Each spring, the forests of New Hampshire come alive with the arrival of migratory birds. Many migrate from wintering areas in the tropics to take advantage of the abundant insects and the long summer days of northern areas, which are beneficial when raising young. This annual spring migration to northern regions is a pattern that has repeated itself since the last Ice Age, but it is one that has led to considerable conservation concern in recent years.

Migratory birds have been declining in abundance across North America, and researchers are scrambling to figure out why. Is it because of changes on the breeding grounds? Or changes where the birds winter? Or along their migratory pathways? Is it habitat loss, changing weather patterns, or some other factor? One of the ways to get at those questions is to understand what factors in the environment influence how well migratory birds survive and how many young they produce.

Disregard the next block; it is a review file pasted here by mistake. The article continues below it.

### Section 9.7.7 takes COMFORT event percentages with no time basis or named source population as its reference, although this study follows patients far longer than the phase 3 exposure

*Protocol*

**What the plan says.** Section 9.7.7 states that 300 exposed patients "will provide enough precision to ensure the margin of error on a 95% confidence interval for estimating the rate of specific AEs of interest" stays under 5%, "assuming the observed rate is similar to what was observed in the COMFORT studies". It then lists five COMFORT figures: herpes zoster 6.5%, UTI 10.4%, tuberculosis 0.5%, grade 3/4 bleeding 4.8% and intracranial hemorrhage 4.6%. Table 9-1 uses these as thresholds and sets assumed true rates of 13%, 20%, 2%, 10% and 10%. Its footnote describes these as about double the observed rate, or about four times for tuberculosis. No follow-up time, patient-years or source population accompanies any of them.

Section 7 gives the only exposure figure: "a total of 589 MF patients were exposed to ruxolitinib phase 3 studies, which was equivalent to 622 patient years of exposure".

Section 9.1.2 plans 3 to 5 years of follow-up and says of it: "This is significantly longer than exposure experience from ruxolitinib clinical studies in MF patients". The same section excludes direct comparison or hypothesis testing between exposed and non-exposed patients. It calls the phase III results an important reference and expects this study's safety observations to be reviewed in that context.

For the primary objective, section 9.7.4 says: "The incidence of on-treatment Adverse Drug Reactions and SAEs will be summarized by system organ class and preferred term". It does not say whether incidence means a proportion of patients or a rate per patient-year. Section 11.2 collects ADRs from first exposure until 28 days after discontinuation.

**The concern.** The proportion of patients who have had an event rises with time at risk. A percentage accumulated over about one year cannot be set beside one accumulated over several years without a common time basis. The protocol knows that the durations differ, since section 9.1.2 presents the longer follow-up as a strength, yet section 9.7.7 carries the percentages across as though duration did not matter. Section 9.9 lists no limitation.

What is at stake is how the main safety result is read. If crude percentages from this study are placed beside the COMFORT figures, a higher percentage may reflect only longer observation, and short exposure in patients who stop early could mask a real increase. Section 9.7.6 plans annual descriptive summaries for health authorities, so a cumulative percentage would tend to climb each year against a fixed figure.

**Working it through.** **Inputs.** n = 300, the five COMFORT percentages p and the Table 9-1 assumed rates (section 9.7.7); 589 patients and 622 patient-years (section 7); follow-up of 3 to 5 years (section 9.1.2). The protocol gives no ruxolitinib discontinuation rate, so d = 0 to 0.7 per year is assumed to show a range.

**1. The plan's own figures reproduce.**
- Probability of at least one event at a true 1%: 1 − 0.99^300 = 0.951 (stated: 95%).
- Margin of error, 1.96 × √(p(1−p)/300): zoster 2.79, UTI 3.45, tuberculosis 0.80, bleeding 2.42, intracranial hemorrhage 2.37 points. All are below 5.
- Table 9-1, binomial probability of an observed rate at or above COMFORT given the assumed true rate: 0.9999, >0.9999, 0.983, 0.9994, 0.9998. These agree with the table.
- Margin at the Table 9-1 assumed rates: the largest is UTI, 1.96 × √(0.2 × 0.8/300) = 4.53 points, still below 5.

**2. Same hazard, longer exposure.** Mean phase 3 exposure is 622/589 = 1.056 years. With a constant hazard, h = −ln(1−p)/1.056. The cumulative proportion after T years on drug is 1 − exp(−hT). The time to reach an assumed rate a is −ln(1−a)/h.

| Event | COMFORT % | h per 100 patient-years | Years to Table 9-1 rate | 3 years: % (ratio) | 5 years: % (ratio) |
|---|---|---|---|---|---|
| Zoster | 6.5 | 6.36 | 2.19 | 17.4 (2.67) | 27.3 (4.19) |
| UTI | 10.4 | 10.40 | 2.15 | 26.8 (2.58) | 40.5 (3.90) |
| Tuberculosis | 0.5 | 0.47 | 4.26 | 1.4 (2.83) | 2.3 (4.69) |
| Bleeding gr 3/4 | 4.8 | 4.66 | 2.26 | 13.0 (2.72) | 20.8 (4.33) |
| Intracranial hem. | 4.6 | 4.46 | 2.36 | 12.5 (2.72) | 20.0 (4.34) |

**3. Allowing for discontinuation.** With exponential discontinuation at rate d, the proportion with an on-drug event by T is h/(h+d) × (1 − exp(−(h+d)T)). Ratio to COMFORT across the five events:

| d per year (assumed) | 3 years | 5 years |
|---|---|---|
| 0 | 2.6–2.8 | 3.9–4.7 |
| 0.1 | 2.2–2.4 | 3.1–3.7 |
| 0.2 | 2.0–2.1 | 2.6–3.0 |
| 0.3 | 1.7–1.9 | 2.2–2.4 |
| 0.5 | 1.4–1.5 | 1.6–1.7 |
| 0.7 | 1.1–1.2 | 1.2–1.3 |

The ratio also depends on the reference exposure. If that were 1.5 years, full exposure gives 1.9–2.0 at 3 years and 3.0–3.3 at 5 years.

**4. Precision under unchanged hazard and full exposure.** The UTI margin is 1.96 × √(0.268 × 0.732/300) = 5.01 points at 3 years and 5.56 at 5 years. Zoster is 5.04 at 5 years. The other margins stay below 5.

Male Black-throated Blue Warbler (photo by B. Griffith).


At the Hubbard Brook Experimental Forest in central New Hampshire, researchers have been studying birds since 1969 and have particularly detailed information about the breeding biology of a species called the Black-throated Blue Warbler. Here, we will explore what has been learned over the course of long-term research on this migratory bird, asking questions like:

- How do you study birds?

- What factors influence the breeding success of warblers?

- How might changes in climate impact this species?

Learning module developed by K. Langin, H. Sofaer and S. Sillett for the Hubbard Brook Research Foundation (2009).